We have dwelt so much upon the glory of Him to Whom we pray, that we must not now speak of His grace.

What is prayer? It is a sign of spiritual life. I should as soon expect life in a dead man as spiritual life in a prayerless soul! Our spirituality and our fruitfulness are always in proportion to the reality of our prayers. If, then, we have at all wandered away from home in the matter of prayer, let us today resolve, “I will arise and go unto my Father, and say unto Him, Father –.”

At this point I laid down my pen, and on the page of the first paper I picked up were these words: “The secret of failure is that we see men rather than God. Romanism trembled when Martin Luther saw God. The ‘great awakening’ sprang into being when Jonathan Edwards saw God. The world became the parish of one man when John Wesley saw God. Multitudes were saved when Whitfield saw God. Thousands of orphans were fed when George Muller saw God. And He is ‘the same yesterday, today, and forever.’ ”

Is it not time that we got a new vision of God — of God in all His glory? Who can say what will happen when the Church sees God? But let us not wait for others. Let us, each one for himself, with unveiled face and unsullied heart, get this vision of the glory of the Lord.

“Blessed are the pure in heart, for they shall see God” (Matt. 5:8). No missioner whom it has been my joy to meet ever impressed me quite as much as Dr. Wilbur Chapman. He wrote to a friend: “I have learned some great lessons concerning prayer. At one of our missions in England the audiences were exceedingly small. But I received a note saying that an American missionary . . . was going to pray God’s blessing down upon our work. He was known as ‘Praying Hyde.’ Almost instantly the tide turned. The hall became packed, and at my first invitation fifty men accepted Christ as their Savior. As we were leaving I said, ‘Mr. Hyde, I want you to pray for me.’ He came to my room, turned the key in the door, and dropped on his knees, and waited five minutes without a single syllable coming from his lips. I could hear my own heart thumping and his beating. I felt the hot tears running down my face. I knew I was with God. Then, with upturned face, down which the tears were streaming, he said ‘O God!’ Then for five minutes at least he was still again; and then, when he knew that he was talking with God . . . there came up from the depth of his heart such petitions for men as I had never heard before. I rose from my knees to know what real prayer was. We believe that prayer is mighty, and we believe it as we never did before.”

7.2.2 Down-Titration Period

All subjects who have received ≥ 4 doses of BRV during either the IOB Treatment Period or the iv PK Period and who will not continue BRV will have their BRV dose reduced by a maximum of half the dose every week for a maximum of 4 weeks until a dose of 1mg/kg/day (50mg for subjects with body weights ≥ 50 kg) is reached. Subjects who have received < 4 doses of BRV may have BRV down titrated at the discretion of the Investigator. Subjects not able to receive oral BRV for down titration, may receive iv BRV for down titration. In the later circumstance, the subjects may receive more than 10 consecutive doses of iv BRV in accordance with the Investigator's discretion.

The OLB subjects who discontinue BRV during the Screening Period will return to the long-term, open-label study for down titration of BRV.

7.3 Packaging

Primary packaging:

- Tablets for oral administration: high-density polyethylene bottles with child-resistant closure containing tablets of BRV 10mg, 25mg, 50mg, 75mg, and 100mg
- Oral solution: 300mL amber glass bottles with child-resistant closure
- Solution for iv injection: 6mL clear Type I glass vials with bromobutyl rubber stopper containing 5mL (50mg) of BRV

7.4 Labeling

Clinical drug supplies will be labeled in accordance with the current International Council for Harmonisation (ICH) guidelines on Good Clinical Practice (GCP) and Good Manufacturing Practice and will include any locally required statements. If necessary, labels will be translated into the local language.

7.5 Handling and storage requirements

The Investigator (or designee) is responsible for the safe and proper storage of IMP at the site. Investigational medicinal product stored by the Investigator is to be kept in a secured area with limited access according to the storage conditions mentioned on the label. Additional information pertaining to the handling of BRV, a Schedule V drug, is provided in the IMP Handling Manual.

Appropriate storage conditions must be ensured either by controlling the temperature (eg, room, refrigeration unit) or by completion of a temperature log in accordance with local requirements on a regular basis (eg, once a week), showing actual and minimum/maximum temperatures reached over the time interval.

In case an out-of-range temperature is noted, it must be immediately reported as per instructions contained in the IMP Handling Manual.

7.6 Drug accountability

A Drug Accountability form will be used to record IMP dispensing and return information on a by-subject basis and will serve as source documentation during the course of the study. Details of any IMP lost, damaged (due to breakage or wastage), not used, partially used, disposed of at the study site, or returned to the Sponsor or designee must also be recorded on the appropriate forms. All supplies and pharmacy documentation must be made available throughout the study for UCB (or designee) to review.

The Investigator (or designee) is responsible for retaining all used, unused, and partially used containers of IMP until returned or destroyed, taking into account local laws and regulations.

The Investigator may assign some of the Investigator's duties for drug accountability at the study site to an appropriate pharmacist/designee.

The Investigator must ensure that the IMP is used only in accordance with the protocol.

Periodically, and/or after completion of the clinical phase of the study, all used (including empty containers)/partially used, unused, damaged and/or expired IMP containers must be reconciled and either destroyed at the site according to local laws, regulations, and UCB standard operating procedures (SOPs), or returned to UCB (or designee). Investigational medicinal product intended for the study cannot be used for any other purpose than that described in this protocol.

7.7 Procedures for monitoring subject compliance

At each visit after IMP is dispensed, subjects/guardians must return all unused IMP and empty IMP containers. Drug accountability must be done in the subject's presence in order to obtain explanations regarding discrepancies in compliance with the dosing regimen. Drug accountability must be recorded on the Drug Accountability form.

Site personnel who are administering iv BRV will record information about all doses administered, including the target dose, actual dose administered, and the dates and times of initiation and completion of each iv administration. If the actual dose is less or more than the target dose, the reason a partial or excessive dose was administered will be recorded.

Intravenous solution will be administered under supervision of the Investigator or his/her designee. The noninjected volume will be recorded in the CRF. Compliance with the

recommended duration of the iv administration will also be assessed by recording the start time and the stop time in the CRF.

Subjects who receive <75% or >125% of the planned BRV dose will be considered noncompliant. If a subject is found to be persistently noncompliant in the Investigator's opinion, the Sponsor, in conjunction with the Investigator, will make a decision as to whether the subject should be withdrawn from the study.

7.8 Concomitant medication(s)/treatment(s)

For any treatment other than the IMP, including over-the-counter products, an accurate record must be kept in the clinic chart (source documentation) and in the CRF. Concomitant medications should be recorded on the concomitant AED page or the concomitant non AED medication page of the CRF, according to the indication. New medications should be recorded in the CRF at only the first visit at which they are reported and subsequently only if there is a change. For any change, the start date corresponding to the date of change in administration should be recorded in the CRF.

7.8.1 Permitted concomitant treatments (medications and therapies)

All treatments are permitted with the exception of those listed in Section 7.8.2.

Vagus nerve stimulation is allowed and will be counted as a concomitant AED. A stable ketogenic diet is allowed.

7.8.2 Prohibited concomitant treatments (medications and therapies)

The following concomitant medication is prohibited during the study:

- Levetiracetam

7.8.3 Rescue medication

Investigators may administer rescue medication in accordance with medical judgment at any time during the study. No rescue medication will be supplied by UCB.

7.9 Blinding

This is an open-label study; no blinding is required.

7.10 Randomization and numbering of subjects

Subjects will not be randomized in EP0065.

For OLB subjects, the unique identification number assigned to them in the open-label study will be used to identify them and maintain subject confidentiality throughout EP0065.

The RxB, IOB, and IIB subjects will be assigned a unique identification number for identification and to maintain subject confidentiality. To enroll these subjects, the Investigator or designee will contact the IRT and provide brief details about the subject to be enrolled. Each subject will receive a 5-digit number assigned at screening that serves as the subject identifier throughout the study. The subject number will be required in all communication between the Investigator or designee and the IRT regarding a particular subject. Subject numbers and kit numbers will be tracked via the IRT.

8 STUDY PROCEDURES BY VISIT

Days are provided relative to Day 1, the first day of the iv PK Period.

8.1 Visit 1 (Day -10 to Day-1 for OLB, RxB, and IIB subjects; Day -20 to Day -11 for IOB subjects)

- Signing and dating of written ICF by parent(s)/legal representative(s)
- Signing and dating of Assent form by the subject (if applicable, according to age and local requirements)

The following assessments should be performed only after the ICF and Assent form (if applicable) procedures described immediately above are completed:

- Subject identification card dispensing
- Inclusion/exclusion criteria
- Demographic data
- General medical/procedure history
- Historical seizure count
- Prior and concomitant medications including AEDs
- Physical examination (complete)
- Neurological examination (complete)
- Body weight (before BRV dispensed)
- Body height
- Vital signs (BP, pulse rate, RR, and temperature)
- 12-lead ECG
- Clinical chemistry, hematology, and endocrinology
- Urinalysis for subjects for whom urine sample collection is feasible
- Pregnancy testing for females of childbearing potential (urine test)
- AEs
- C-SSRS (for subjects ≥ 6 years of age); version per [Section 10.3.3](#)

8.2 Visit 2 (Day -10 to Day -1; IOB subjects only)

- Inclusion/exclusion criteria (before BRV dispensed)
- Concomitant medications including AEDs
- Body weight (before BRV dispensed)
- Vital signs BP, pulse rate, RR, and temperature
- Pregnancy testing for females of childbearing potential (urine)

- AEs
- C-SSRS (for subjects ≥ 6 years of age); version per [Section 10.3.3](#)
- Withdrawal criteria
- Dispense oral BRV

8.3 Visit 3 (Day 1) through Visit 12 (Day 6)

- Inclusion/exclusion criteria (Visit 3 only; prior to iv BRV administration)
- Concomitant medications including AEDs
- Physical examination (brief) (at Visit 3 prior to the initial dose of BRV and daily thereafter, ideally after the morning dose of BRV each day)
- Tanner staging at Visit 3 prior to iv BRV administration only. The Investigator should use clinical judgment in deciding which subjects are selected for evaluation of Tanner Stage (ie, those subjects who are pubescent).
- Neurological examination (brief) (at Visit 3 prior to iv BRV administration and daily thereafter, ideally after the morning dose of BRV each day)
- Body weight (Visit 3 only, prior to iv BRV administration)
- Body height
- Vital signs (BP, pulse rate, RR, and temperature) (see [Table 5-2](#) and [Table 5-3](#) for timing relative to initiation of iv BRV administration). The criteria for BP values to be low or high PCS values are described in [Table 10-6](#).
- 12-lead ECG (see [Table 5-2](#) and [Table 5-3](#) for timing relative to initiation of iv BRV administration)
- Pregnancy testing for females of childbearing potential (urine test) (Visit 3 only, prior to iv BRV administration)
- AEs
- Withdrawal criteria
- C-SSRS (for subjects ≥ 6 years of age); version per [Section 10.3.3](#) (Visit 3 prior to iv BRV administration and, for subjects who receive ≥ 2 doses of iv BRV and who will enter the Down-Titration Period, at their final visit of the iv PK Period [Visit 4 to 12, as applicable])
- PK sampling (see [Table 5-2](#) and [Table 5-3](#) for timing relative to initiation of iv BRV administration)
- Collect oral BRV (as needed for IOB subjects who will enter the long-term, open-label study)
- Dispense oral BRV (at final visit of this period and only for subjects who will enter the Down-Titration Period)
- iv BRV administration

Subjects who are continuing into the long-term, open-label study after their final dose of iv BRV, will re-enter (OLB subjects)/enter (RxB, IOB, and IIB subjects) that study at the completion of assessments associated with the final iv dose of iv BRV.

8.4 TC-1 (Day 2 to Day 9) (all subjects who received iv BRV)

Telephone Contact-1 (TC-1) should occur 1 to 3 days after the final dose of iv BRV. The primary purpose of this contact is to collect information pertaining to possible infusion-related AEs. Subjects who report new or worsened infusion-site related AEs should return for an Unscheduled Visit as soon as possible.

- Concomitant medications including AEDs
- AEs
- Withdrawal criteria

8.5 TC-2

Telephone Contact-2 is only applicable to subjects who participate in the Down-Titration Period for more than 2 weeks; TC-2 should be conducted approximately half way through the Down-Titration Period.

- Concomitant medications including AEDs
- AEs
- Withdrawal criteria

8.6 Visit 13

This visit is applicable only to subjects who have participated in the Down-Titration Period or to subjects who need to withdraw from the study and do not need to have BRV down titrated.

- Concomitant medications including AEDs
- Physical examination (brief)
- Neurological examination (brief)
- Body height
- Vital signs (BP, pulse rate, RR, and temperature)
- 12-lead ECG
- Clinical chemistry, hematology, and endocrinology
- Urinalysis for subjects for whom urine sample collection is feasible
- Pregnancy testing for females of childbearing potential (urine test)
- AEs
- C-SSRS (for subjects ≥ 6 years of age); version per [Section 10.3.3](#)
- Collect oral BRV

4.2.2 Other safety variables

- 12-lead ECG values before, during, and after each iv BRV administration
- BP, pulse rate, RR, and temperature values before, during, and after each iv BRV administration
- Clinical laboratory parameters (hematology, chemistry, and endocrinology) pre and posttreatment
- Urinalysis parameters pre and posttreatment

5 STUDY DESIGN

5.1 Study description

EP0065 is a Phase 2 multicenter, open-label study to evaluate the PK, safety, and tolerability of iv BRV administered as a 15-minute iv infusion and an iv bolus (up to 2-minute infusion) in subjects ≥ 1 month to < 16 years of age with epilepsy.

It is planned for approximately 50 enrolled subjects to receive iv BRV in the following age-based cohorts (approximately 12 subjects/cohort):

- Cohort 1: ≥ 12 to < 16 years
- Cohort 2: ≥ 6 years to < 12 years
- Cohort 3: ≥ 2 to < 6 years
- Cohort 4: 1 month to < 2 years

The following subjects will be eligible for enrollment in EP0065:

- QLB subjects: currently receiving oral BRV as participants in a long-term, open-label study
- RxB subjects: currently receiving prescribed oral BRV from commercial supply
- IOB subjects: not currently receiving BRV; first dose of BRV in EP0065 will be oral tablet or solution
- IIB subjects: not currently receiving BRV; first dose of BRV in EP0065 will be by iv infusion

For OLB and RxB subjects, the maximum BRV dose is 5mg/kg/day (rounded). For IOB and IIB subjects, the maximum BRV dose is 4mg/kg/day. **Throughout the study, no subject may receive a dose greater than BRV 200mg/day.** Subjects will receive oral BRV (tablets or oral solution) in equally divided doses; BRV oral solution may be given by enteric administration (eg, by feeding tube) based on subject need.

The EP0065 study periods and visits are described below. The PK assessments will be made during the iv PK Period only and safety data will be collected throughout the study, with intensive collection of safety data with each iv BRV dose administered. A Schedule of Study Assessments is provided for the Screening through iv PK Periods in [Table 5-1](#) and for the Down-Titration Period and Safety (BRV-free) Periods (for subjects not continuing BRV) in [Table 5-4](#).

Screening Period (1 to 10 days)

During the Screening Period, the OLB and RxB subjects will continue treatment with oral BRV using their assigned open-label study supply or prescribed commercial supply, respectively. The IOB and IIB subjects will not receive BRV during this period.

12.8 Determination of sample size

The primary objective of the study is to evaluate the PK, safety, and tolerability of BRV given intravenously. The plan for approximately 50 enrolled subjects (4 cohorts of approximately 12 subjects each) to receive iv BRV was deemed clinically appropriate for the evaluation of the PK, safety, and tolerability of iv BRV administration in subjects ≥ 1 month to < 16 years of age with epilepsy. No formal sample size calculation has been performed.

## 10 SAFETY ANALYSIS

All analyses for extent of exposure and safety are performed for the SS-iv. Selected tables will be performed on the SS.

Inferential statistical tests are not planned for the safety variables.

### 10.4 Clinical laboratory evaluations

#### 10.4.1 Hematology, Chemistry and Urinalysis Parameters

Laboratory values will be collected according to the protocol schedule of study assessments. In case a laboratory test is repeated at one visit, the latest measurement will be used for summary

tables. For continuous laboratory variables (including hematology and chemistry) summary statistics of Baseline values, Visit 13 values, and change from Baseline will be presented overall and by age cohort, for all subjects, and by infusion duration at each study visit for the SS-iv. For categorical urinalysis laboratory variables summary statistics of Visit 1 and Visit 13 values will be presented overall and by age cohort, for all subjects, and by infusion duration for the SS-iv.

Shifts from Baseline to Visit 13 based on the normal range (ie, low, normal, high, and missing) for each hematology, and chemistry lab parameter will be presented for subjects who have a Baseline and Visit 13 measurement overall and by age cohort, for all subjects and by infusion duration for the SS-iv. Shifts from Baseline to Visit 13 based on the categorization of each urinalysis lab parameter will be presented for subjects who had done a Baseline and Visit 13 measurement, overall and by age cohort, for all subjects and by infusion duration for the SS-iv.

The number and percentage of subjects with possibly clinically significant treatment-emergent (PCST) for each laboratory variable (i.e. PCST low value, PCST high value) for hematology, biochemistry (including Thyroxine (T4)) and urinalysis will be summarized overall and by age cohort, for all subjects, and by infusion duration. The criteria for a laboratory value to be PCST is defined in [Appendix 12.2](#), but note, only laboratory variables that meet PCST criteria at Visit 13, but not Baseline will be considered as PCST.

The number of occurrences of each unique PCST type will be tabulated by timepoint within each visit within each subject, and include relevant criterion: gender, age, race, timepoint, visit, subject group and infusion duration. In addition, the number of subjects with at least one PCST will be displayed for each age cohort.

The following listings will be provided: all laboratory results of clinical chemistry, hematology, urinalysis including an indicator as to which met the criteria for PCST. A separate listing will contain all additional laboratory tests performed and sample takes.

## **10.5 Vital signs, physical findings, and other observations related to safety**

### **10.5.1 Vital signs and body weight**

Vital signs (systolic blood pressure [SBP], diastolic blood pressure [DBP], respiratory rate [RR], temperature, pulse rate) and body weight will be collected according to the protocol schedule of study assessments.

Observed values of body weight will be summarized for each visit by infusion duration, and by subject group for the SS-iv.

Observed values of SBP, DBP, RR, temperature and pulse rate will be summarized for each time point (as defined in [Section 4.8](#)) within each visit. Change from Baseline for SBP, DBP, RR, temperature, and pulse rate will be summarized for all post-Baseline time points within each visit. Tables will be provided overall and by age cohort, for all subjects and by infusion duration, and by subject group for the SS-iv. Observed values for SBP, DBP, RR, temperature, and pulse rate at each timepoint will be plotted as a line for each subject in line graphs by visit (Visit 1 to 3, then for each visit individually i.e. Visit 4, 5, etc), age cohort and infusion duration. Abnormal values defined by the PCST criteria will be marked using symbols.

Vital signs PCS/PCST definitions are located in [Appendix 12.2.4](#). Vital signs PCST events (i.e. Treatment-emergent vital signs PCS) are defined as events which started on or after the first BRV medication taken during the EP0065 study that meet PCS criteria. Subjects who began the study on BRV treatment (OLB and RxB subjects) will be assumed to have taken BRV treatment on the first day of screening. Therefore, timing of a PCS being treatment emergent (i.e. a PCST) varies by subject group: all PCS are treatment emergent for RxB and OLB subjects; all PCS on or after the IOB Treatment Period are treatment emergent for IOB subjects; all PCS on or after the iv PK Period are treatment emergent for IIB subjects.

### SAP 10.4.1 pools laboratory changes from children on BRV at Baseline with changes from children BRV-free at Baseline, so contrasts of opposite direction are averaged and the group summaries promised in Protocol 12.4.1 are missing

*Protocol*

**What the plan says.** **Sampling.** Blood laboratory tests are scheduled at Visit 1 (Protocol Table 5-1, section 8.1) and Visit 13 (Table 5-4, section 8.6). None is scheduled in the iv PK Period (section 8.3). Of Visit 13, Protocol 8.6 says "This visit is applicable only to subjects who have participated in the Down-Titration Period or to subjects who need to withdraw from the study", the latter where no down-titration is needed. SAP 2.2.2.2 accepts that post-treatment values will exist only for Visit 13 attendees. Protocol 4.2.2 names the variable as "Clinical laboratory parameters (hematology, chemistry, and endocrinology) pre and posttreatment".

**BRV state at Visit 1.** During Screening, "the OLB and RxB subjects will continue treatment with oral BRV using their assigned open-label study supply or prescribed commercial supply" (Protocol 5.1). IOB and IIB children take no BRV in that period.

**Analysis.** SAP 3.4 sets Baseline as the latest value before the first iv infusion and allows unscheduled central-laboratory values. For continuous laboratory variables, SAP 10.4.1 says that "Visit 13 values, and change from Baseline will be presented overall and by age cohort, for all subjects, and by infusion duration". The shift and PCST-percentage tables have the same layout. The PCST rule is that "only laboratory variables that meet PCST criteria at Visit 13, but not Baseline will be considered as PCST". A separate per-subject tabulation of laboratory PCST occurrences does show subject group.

Dr. Chapman used to say, “It was a season of prayer with John Hyde that made me realize what real prayer was. I owe to him more than I owe to any man for showing me what a prayer-life is, and what a real consecrated life is. . . . Jesus Christ became a new Ideal to me, and I had a glimpse of His prayer-life; and I had a longing which has remained to this day to be a real praying man.” And God the Holy Spirit can so teach us.

Oh, ye who sigh and languish
And mourn your lack of power,
Hear ye this gentle whisper:
“Could ye not watch one hour?”
For fruitfulness and blessing
There is no royal road;
The power for holy service
Is intercourse with God.

 

The Kneeling Christian – What Is Prayer.

Guilt Free A to Z | Men of Integrity

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Theme of the Week: Jumpstarting Sluggish Prayers

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–>Tuesday, November 3, 2009

Key Bible Verse: I urge you, first of all, to pray for all people. Ask God to help them;intercede on their behalf, and give thanks for them (1 Timothy 2:1). Bonus Reading: Daniel 9:1-19

Have you ever created a massive prayer list and then broken it down for each day of the week? If you have, you’ve probably discovered that this approach works well—at producing a whole lof of guilt!

The first day you miss your prayer time, you decide to double up the next day so that no name gets skipped. But this requires that tomorrow you pray for a boatload of people. Eventually, you’ll let dropped days stay dropped—and then feel guilty about all those people for whom you failed to pray.

Let me offer you a guilt-free approach. I keep an A to Z list of friends on one page, front and back, in a notebook I use to record my daily insights from Scripture. I stick a little Post-it note under the person’s name I last prayed for. Some days I have the time to pray for five or six people. Other days I’m in a hurry and may get to only one or two names. And occasionally I miss interceding for others altogether. I just pick up where I left off and continue down my list. It may take a few weeks to cover everyone, but there’s a steady thoroughness to this approach that gives me a sense of deep satisfaction.